How popular is the baby name Dante in the United States right now? How popular was it historically? Find out using the graph below! Plus, see baby names similar to Dante and check out all the blog posts that mention the name Dante.

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Popularity of the Baby Name Dante

Number of Babies Named Dante

Born in the U.S. Since 1880

Posts that Mention the Name Dante

Popular Baby Names in Sweden, 2014

According to data from Statistics Sweden, the most popular baby names in Sweden in 2014 were Elsa and Lucas.

Here are Sweden’s top 10 girl names and top 10 boy names of 2014:

Girl Names Boy Names
1. Elsa, 850 baby girls
2. Alice, 806
3. Maja, 732
4. Agnes, 673
5. Lilly, 646
6. Olivia, 626
7. Julia, 610
8. Ebba, 603
9. Linnea, 594
10. Molly, 579
1. Lucas, 860 baby boys
2. William, 851
3. Oscar, 805
4. Oliver, 754
5. Liam, 728
6. Elias, 721
7. Hugo, 696
8. Vincent, 641
9. Charlie, 634
10. Alexander, 630

Though they didn’t make it obvious, the names above actually represent combined spellings.

So do you think Elsa, which ranked 3rd in 2013, hit #1 last year thanks to the movie Frozen? Here are the numbers for Elsa (that spelling only) over the last 5 years:

  • 2014: 841 babies named Elsa in Sweden
  • 2013: 762
  • 2012: 750
  • 2011: 716
  • 2010: 719

Sweden also puts out lists of baby names that are rising the fastest…

Rising girl names Rising boy names
1. Luna
2. Elisa
3. Celine
4. Elise
5. Amelia
1. Ebbe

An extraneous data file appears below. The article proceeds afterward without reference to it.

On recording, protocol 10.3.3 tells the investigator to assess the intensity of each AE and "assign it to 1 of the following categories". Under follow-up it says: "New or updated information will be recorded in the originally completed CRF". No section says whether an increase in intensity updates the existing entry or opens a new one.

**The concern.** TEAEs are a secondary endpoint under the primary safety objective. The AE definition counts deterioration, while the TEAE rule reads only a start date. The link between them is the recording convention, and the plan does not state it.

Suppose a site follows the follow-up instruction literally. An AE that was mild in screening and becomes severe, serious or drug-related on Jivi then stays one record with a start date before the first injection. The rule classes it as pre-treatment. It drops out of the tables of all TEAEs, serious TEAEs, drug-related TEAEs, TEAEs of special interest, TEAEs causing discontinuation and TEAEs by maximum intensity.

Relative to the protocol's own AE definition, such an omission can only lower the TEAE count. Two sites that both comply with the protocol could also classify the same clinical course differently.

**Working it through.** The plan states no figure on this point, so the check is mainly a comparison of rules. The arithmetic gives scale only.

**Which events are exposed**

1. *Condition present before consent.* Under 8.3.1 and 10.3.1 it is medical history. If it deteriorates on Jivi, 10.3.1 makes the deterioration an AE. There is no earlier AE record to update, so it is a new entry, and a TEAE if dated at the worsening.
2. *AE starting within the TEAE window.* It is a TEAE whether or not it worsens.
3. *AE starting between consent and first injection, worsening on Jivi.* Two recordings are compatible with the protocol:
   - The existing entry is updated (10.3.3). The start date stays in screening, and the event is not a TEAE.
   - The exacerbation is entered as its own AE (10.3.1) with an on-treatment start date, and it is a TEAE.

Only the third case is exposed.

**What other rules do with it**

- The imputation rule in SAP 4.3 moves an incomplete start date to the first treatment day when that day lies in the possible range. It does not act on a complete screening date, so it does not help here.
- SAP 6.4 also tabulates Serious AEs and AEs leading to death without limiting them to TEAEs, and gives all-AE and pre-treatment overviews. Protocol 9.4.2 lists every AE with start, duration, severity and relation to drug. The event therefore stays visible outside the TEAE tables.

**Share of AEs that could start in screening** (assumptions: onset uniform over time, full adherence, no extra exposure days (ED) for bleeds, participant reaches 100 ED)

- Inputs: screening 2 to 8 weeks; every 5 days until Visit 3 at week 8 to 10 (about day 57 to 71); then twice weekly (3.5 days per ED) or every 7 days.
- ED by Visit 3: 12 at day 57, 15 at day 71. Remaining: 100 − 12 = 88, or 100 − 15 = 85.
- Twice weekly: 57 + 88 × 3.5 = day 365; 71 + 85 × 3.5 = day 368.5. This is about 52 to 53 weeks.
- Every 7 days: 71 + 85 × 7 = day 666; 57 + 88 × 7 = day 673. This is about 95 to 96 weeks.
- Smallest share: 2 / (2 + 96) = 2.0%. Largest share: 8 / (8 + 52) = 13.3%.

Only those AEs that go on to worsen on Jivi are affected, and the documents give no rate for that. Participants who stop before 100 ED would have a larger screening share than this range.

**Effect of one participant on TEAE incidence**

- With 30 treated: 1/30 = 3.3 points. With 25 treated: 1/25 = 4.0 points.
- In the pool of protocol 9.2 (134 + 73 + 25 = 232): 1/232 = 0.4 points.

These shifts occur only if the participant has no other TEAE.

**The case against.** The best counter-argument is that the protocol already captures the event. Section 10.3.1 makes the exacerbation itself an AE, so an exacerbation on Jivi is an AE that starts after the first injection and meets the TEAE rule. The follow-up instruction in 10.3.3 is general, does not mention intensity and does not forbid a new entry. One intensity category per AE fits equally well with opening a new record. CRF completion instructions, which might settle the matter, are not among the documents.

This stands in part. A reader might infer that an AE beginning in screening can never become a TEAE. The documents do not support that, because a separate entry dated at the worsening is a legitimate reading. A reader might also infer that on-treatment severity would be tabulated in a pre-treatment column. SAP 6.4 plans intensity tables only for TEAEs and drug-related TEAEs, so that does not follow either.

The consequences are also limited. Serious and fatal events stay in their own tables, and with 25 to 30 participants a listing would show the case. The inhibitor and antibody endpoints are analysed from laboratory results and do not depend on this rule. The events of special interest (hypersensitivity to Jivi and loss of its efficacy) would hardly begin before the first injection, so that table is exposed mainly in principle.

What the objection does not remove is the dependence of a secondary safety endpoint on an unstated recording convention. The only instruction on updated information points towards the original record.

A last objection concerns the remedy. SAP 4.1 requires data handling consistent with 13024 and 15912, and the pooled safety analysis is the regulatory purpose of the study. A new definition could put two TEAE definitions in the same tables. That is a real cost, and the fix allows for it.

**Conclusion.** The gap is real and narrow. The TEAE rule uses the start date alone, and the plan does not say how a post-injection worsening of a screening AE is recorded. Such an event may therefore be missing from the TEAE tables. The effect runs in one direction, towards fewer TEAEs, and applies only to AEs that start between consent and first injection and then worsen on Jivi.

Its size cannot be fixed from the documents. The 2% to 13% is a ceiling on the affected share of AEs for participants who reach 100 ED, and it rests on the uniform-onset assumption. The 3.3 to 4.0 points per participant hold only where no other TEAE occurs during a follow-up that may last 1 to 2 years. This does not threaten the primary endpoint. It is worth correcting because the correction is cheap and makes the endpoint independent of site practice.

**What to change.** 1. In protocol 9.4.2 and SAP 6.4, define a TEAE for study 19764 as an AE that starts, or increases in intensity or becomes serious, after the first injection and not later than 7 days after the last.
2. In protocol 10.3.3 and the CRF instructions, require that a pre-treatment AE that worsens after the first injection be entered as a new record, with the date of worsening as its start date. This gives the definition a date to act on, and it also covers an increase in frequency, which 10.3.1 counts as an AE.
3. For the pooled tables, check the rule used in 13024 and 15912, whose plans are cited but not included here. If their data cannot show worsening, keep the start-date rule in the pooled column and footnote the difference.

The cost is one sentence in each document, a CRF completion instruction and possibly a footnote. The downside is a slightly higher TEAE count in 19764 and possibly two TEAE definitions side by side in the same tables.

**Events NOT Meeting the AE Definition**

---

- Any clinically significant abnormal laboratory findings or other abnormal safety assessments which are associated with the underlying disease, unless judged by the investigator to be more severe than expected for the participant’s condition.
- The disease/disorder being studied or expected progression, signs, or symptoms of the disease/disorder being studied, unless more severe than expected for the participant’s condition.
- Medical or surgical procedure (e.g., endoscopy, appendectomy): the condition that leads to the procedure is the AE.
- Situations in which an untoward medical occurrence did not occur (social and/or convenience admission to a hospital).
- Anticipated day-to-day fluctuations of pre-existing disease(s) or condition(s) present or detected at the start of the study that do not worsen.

2. Harry
3. Loui
4. Dante
5. Otto

…and falling the fastest.

Falling girl names Falling boy names
1. Minna
2. Ronja
3. Emma
4. Svea
5. Ella
1. Simon
2. Olle
3. Anton
4. Jonathan
5. Milo

Could the rise of Elisa and Elise be attributable to Elsa?

Source: Name Statistics – Statistics Sweden


Most Popular Baby Names in Sweden, 2010

Sweden’s top baby names have been released. The winners are Oscar and Maja (which is pronounced like Maia/Maya).

Here are the top ten boy names:

  1. Oscar (1,108 baby boys) – nearly 1.9% of all baby boys
  2. William (1,032)
  3. Lucas (1,026) – former #1
  4. Elias (888)
  5. Alexander (887)
  6. Hugo (873)
  7. Oliver (810)
  8. Theo (804) – new to the top 10
  9. Liam (782) – new to the top 10
  10. Leo (764) – new to the top 10

The three names that dropped out of the boys’ top ten were Erik, Victor, and Axel.

Newbies to the top 100 were Frank, Ebbe, Elvin, Julian and Ivar. Drop-outs were Dante, Mattias, Jesper, Dennis and Ruben.

The boy names that made the biggest jumps from 2009 to 2010 were Frank, Elvin and Milo. Those suffering the biggest drops were Carl, Marcus and Jonathan.

And here are the top ten girl names:

  1. Maja (895 baby girls) – 1.6% of all baby girls
  2. Alice (867) – former #1
  3. Julia (823)
  4. Linnéa (750)
  5. Wilma (742)
  6. Ella (737)
  7. Elsa (724)
  8. Emma (722)
  9. Alva (711)
  10. Olivia (703) – new to the top 10

The one name that dropped out of the girls’ top ten was Ebba.

Newbies to the top 100 were Tove, Minna, Majken, Annie, Juni, Hedvig and Novalie. Drops-outs were Malva, Victoria, Fanny, Alexandra, Rut, Miranda and Johanna.

The girl names that made the biggest jumps from 2009 to 2010 were Tove, Minna and Novalie. Those suffering the biggest drops were Kajsa, Emelie and Cornelia.

Source: Oscar and Maja most popular names in 2010 (StatisticsSweden press release)

Baby Named After Steamship Dante Alighieri

On 9 August 1919, Italian steamship Dante Alighieri arrived in New York with over 1,000 passengers — “the largest number to arrive from Europe since the beginning of the war” according to the New York Times.

A baby girl was born aboard the ship during the voyage. According to the Times, she was the daughter of Mr. and Mrs. Antonio Mittoria and named Beatrice Dante, “in honor of the ship.”